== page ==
From Canada’s experience, Hoggan drew the lesson that emphasizing “revenue recycling” or the revenue-neutral configuration of the carbon tax helps distinguish it from conventional taxes and garners more public support. He cited polling data suggesting that a majority of Canadians support a transparent revenue-neutral carbon tax as evidence that carbon taxation could be popular with voters.

The Carbon Tax Center was launched in January 2007 to give voice to Americans who believe that taxing emissions of carbon dioxide — the primary greenhouse gas — is imperative to reduce global warming.

The Environmental and Energy Study Institute is a non-profit organization established in 1984 by a bipartisan, bicameral group of members of Congress to provide timely information and develop innovative policy solutions that set us on a cleaner, more secure and sustainable energy path.

The Climate Crisis Coalition was founded in 2004 to create awareness and convey a sense of urgency about the climate crisis and broaden the constituency of the climate action movement. Its approach to climate change links issues of environmental, social and economic equity.

The Friends Committee on National Legislation is the largest peace lobby in Washington, DC. Founded in 1943 by members of the Religious Society of Friends (Quakers), FCNL staff and volunteers work with a nationwide network of tens of thousands of people from many different races, religions, and cultures to advocate social and economic justice, peace, and good government. FCNL is nonpartisan.

Friends of the Earth is the U.S. voice of the world’s largest grassroots environmental network, with member groups in 77 countries. Since 1969, Friends of the Earth has fought to create a more healthy, just world.

NOTE TO EDITORS AND PRODUCERS: Experts quoted in this press release are also available for phone or in-person interviews. Interviews may be requested by contacting Stephen Kent, [email protected] (914) 589-5988.

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Photo: Nick Berning.
Click here to access Berning’s slide show of the briefing.


6 Comments »

  1. Very impressive. My thanks to everybody involved in putting this on.
     
    I have one quibble. Rep. John Larson (D-CT) is quoted saying, "What I have proposed is legislation that would tax bad behavior like polluting and return that money to average Americans through a payroll tax rebate." This comment misses one of the big advantages of the Carbon Tax: if set high enough, it removes the "sin" from burning CO2-producing fuels. The rich and the foolish pay the taxes and boost the disposable income for the poor and the prudent. More to the point, many CO2-producing activities are not necessarily "bad behavior". The actions of Good King Wenceslas, as celebrated in the famous carol (one of the many we try to shut our ears to while shopping in Temples of Mammon this time of year) come to mind.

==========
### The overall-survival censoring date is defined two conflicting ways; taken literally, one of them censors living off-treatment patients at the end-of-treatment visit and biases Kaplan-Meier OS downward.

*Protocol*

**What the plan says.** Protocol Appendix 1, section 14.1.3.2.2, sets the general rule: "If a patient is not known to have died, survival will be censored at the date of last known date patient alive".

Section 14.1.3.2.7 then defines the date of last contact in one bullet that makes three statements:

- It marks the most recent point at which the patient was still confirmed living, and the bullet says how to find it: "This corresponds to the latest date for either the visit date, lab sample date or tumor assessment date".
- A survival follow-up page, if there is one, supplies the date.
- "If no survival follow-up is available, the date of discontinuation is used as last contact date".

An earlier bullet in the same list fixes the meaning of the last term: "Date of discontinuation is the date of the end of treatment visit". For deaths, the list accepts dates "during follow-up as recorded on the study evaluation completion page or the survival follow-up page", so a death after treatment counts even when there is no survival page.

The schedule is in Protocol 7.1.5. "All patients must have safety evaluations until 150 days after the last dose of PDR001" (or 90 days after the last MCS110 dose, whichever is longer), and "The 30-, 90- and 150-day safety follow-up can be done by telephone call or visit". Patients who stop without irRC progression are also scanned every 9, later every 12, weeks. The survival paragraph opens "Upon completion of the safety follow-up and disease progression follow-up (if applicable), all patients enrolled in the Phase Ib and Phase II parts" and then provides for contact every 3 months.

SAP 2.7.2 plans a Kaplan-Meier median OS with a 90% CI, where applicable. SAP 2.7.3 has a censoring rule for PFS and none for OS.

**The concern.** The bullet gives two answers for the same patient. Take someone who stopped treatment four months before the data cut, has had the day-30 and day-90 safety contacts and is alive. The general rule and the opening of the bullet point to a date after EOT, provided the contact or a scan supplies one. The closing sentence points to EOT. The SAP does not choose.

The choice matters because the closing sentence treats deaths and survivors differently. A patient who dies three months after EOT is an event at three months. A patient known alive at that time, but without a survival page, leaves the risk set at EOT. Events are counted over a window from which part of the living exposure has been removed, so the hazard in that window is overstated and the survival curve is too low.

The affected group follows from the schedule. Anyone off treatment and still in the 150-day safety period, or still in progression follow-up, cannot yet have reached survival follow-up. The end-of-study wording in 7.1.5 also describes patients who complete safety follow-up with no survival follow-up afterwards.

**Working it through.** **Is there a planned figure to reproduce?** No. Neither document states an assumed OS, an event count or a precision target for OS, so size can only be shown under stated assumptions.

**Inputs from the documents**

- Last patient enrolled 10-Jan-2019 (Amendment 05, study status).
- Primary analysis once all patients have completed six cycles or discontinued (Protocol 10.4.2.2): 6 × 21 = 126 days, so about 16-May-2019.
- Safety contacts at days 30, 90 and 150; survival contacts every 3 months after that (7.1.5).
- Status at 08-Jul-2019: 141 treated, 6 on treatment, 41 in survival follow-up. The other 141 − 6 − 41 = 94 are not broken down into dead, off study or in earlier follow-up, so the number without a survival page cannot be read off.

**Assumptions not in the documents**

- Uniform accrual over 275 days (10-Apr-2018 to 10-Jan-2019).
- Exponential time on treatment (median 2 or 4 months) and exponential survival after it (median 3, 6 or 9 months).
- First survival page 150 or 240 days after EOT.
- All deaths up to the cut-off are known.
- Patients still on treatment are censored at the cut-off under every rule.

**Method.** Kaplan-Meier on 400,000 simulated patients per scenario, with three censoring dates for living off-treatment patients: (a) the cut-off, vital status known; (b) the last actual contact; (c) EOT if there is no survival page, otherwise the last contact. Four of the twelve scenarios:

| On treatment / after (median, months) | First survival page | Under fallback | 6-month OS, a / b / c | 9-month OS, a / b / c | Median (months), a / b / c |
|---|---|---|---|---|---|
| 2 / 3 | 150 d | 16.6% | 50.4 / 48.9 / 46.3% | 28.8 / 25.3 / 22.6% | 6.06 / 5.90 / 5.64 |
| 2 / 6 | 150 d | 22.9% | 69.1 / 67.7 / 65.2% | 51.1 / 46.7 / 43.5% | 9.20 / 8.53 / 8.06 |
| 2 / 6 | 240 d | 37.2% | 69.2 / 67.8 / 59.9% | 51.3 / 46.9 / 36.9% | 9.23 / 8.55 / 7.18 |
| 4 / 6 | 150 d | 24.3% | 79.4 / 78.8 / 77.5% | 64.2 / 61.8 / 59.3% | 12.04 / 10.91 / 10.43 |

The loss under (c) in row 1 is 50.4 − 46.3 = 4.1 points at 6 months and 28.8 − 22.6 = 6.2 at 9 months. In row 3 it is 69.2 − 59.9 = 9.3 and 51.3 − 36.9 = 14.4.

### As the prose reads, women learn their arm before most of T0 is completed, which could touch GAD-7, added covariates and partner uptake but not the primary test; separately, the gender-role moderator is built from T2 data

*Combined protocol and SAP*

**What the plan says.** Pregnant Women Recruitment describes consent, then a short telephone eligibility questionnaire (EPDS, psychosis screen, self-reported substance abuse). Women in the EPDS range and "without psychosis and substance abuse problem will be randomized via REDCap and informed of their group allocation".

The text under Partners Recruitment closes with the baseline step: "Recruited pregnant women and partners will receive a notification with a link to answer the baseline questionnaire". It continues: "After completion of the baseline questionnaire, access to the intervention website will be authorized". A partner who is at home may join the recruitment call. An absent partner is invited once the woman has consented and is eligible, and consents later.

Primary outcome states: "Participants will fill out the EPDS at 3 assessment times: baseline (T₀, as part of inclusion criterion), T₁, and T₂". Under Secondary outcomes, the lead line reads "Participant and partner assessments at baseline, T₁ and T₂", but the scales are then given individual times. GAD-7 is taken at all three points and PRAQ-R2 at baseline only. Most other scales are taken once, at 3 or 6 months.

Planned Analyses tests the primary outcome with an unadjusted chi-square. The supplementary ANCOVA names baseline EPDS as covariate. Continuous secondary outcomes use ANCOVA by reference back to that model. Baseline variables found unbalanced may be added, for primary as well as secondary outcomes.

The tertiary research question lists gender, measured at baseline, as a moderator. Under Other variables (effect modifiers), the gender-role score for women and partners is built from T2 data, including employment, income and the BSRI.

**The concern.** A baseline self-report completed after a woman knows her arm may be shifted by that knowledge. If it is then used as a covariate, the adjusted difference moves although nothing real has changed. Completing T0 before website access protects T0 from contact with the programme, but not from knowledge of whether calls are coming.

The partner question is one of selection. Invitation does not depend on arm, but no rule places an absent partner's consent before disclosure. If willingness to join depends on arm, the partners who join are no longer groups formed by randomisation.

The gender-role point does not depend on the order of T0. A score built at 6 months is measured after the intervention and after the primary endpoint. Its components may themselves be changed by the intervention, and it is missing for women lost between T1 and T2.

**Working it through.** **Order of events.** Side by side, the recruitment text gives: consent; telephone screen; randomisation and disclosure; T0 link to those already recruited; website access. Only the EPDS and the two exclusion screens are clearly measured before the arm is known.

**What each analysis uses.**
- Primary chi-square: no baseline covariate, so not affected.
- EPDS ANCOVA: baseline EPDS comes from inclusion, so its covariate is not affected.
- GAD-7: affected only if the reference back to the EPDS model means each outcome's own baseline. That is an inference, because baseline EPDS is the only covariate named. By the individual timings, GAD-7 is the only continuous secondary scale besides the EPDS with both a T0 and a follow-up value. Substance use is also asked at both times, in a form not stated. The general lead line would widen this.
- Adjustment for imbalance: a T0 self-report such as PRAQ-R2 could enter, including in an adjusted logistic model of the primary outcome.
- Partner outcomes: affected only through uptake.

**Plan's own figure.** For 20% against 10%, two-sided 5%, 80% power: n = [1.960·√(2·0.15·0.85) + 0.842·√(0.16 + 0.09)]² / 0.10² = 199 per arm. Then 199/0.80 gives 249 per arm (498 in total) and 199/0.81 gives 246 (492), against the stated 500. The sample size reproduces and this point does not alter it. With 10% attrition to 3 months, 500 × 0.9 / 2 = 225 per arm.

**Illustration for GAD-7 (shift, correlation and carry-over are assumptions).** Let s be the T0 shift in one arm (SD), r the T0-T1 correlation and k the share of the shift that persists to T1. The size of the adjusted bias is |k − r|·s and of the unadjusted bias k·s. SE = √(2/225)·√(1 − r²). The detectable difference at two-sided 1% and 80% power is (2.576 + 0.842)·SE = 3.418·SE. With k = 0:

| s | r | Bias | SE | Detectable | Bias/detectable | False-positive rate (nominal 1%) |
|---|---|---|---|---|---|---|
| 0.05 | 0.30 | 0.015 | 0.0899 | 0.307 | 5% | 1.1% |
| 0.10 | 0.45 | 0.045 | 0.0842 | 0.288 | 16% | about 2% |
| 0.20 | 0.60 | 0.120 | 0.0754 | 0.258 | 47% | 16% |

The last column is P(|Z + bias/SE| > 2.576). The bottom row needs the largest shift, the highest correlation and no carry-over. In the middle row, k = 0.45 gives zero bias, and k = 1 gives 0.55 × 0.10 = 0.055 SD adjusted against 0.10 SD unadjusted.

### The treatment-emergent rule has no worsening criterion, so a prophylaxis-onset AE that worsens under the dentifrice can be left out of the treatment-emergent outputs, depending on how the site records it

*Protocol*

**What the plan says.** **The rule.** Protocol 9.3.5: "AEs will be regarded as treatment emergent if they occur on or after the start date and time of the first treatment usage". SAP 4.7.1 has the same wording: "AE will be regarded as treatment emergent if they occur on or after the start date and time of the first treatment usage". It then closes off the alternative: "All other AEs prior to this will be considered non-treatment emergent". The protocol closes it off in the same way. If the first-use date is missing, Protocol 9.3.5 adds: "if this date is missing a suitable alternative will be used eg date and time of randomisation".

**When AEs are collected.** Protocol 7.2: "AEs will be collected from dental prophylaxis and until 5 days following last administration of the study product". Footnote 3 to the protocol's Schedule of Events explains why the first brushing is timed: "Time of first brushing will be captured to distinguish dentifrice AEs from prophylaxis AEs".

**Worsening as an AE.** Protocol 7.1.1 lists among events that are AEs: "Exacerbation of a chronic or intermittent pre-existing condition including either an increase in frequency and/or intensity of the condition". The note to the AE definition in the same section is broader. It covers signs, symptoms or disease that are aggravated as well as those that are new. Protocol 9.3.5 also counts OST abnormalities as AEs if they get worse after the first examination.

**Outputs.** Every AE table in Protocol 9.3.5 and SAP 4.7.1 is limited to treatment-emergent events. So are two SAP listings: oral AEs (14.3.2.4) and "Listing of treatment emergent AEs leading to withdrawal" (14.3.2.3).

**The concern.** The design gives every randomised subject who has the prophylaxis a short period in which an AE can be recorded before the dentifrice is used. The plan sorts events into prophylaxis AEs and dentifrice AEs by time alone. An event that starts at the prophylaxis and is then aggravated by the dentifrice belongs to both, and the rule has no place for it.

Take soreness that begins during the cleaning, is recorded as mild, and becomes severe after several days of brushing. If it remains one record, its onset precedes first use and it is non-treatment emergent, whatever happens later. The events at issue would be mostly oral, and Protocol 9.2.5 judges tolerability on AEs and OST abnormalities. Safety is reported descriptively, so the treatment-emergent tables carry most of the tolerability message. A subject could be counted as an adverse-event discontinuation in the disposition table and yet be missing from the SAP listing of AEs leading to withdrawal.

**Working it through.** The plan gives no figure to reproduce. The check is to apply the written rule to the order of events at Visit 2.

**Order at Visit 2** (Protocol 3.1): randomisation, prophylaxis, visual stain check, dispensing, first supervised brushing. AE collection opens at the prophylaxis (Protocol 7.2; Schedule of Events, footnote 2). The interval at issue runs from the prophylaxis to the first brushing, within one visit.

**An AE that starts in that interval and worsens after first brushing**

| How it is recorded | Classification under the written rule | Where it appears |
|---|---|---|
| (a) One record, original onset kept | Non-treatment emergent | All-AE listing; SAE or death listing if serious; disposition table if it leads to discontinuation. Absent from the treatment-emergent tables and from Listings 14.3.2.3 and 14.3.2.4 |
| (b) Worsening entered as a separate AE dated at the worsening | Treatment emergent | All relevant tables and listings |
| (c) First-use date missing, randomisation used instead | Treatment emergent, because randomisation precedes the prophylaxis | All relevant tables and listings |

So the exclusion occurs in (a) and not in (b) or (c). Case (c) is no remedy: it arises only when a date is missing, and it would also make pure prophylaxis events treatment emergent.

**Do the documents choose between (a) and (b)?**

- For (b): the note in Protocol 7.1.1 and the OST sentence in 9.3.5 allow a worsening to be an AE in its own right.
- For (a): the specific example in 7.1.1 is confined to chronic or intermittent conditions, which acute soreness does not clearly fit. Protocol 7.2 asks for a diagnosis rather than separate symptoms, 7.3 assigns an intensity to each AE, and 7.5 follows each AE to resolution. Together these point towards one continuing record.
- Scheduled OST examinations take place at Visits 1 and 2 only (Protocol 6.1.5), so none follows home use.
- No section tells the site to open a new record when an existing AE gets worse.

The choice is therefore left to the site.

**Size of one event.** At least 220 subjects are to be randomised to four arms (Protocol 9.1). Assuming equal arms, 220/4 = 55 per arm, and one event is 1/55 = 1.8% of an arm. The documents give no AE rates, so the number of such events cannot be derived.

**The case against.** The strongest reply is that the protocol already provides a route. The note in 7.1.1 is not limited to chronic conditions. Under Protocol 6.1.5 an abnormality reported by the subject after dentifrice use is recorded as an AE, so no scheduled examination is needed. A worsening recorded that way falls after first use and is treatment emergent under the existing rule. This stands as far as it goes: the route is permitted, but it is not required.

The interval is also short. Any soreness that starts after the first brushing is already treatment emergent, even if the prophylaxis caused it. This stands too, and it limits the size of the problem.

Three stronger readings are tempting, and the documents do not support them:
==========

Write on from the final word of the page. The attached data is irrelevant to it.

Again, many thanks to all involved for producing this event.

    Comment by David Collins — December 10, 2008 @ 4:25 pm

  2. Dan Rosenblum’s presentation for the Climate Crisis Coalition / GCC program in Beacon on Saturday was a powerful primer on this critical issue and the importance of making the case for Carbon Tax legislation … and he enlisted a new group of advocates. The hearing was obviously a successful step toward educating the Congress and our new administration in the urgency of getting legislation on the books.

    Comment by Vane Lashua — December 10, 2008 @ 11:57 pm

  3. What an amazing event. It was very heartening to see so many articulate supporters of a carbon tax shift. I hope they find many powerful ears that will listen to them as the climate change policy debate heats up. I think people should understand very clearly that with a cap and trade system that there is an explcit tradeoff between unlimited price volatilty and guarenteed GHG reductions. There cannot be both, as a safety valve is maintained by issuing as many emissions permits as it takes to reduce the price below the ceiling. That is not a guarentee of emissions reductions, it is a more expensive and inefficient version of a tax. The alternative is to extend financial and price volatily across every economic sector that uses energy. 

    Comment by Wyatt — December 12, 2008 @ 12:20 pm

  4. I am delighted that the event took place. I am less than delighted with the tiny squeaks of silence the media have reported it with. One big source for concern is how the new administration is taking shape. Climate Czarina-in-Waiting Carol Browner has been sitting profitably on the board of APX, which makes money brokering climate indulgences, so there is no way she could be expected to look favorably upon the Carbon Tax. Really disturbing. One of the many beauties of the Carbon Tax is that it eliminates any need for such brokering. We can expect that not only will Ms Browner not be inclined to look favorably on a policy that would snatch the pen from the hand that signs checks for APX, but one and a half skillion other brokers will come a-running to her, and they have had access to her open ears for a Bushful of years. (It just now occurred to me that the Spanish word for "broker" is "corredor" which literally means "runner" — that they will be; indeed, they most likely already are.)

    Comment by David Ocampo G — December 12, 2008 @ 1:56 pm

  5. An informed politician that enter politics for the benefit of others and the country will support the carbon tax because it is fair and efficient. A politician entering politics for his/her own benefit is more likely to support cap and trade as it is a way to reward friends and pick winners.  I would be most surprised and disappointed if the Obama administration does not chose the carbon tax.  

    Comment by Glenn Page — December 12, 2008 @ 4:46 pm

  6. I am quite impressed to see how fast the debate has grown in America lately. As a Frenchman I am expecting a lot from the new American administration, as much as I expected from Sarkozy’s promises to fight for a carbon tax in the EU. Even though many here in France believe nothing can be done without the USA – which is quite right, I which we would talk much more about carbon-pricing, in open actions as the ones the CTC has set up till now in the US. And we need your support!

    Comment by Mat — December 15, 2008 @ 2:03 pm